Updated:20/09/2021 01: 40h
More than 2,200 years ago the Roman fleet under the command of Gaius Lutacio Cátulo defeated the Carthaginian led by Hannon the Great in the Naval Battle of the Aegadian Islands. Ancient authors relate that hundreds of ships collided with each other that March 10, 241 BC off the western coast of Sicily, between the Aegadian islands of Favignana, Levanzo and Marettimo. The victory gave Rome control of Sicily and the central Mediterranean and was decisive for the end of the First Punic War.
Of that confrontation, which led to the end of 23 years of uninterrupted war, more and more details are known thanks to the work carried out by underwater archaeologists for more than a decade at the site first identified by Sebastiano Tusa and his team in 2005. In the last campaign of excavations last August, they have discovered two bronze battering rams, which are added to the other 23 found to date, and have recovered four more. According to the
Nautical Foundation RPM on
a noteBefore these investigations began, only two rams were known. These naval weapons are among the rarest artifacts from the ancient Mediterranean that have survived to this day.
Archaeologists have also found dozens of lead slinger bullets, used as lethal projectiles in combat, as well as several bronze helmets and cheeks and coins Roman and Greek.
A boat with amphorae from the Iberian Peninsula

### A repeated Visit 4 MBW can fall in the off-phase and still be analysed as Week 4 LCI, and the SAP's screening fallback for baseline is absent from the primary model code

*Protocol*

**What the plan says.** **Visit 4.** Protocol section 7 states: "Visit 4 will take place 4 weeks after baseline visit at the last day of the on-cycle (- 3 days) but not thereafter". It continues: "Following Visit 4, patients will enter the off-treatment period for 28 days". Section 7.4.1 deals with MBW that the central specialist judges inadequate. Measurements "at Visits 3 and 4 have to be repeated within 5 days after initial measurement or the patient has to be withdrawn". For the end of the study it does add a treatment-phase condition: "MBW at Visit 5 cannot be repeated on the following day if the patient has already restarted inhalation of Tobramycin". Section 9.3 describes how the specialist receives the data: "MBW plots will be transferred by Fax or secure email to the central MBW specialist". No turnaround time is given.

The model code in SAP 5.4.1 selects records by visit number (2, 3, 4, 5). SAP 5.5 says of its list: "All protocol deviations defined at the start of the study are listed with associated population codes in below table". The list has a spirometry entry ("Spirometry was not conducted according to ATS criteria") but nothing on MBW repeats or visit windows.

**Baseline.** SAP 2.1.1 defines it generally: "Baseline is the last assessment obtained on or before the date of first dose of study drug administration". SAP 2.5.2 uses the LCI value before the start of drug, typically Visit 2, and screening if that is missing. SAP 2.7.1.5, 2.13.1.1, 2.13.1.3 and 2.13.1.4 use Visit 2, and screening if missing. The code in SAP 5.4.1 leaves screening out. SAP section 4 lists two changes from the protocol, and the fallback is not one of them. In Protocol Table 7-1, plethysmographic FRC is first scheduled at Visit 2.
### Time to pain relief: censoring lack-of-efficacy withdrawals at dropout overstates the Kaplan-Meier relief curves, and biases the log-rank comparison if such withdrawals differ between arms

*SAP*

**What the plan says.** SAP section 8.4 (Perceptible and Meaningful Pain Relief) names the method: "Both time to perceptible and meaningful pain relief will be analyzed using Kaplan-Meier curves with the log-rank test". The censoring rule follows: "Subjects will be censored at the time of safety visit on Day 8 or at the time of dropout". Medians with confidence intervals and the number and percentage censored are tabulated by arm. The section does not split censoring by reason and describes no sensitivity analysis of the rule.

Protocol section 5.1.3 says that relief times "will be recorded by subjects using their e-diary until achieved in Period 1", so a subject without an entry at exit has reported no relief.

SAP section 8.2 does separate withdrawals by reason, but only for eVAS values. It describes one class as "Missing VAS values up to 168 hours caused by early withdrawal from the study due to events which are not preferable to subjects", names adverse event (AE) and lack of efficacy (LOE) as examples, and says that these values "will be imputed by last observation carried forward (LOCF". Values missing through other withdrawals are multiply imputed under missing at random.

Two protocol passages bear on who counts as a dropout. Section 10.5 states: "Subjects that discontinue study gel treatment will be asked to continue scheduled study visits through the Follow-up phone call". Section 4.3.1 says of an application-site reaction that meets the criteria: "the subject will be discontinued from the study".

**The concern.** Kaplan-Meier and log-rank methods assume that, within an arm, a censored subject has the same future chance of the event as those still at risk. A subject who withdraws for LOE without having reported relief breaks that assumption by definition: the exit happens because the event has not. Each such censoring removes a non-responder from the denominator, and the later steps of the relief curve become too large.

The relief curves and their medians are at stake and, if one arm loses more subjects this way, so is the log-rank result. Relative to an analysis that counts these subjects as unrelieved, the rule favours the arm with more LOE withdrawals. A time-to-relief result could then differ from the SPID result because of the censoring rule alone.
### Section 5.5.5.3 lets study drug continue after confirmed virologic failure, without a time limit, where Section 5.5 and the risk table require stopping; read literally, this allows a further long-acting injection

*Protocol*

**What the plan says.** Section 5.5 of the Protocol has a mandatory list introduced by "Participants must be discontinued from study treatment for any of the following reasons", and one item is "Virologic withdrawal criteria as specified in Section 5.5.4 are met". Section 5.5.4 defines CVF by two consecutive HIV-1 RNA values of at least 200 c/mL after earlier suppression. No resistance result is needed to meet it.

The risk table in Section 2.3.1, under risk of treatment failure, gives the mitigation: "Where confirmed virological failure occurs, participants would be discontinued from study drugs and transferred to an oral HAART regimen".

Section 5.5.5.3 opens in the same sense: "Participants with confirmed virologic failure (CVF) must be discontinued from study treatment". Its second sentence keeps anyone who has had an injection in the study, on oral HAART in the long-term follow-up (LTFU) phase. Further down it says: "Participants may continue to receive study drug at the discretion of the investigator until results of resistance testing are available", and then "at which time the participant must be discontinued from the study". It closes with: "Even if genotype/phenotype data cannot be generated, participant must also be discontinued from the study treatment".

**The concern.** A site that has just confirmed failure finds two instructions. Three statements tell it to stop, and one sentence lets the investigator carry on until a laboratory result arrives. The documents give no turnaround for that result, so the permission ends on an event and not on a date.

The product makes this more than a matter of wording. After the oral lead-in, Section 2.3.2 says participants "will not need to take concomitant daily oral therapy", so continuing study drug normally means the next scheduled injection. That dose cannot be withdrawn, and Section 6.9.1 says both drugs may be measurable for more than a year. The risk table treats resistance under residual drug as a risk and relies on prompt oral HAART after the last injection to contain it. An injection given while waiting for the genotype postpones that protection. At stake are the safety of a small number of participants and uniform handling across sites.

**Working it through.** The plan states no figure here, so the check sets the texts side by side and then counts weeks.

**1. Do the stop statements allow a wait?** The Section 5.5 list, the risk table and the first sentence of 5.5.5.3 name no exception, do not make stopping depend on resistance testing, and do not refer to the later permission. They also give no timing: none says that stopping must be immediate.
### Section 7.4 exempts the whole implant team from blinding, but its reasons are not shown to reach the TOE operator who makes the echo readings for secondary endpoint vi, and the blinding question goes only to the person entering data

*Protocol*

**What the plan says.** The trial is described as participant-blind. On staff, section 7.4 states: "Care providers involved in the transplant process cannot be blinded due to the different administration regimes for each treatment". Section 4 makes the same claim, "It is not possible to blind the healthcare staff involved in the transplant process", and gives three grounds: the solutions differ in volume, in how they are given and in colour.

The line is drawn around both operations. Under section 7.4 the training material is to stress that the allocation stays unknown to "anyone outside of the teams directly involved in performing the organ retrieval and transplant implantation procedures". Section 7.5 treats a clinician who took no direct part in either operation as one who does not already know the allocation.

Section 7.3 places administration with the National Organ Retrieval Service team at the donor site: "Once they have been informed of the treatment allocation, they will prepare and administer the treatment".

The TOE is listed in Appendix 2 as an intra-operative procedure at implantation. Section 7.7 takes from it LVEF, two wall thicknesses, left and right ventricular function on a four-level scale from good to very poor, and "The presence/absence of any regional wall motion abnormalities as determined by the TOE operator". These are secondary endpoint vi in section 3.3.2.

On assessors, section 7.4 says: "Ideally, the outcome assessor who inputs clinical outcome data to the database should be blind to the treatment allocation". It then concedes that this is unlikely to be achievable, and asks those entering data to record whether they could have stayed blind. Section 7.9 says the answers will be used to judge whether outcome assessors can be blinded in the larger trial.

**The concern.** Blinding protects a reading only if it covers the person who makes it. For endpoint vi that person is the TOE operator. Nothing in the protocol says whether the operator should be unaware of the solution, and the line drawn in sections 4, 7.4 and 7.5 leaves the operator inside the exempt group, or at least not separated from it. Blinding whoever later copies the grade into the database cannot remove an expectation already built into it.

In the same area, it was also located a wrecked merchant ship carrying amphoras produced in the Roman provinces of Lusitania and Bética (both in the Iberian Peninsula) dating from the first half of the 4th century AD. C.
In archaeological research collaborates the
Superintendence of the Sea of the Sicilian Region, the Fundación Náutica RPM and the Society for the Documentation of Submerged Sites (
SDSS). Fieldwork this summer sought to delineate the site to the north and east by using an autonomous underwater vehicle that mapped the seafloor with side-scan sonar and surveying targets with a remotely operated vehicle from the research vessel ‘Hercules’.
The study area extends over 270 km2 and the concentration of the main battle in 12 km2, so it took years to study and document it. «Together with the results of previous years, Discoveries made this summer further reveal what this ancient naval battle was like, which to date is by far the best documented from an archaeological point of view, ”said Valeria Li Vigni, director of the Soprintendenza del Mare, the government agency that oversees the underwater cultural heritage in Sicily.
The RPM Nautical Foundation highlights that the bronze battering rams and armor were the cutting-edge technological equipment of the time and provide information on the military capacity of Romans and Carthaginians in the mid-3rd century BC According to underwater archaeologist Peter Campbell, professor at Cranfield University (UK), “This season’s discoveries provide a rare glimpse into life and death during the 3rd century BC. C.». Furthermore, they “reflect the value of collaborative research when working in a challenging environment of great depth and a site of this enormous scale.”
The research will continue in 2022. James Goold, president of the RPM Nautical Foundation underlined that «after 16 years the site continues to expand“He added,” We can be sure that important aspects of the battle will be discovered in future seasons as the project continues. “
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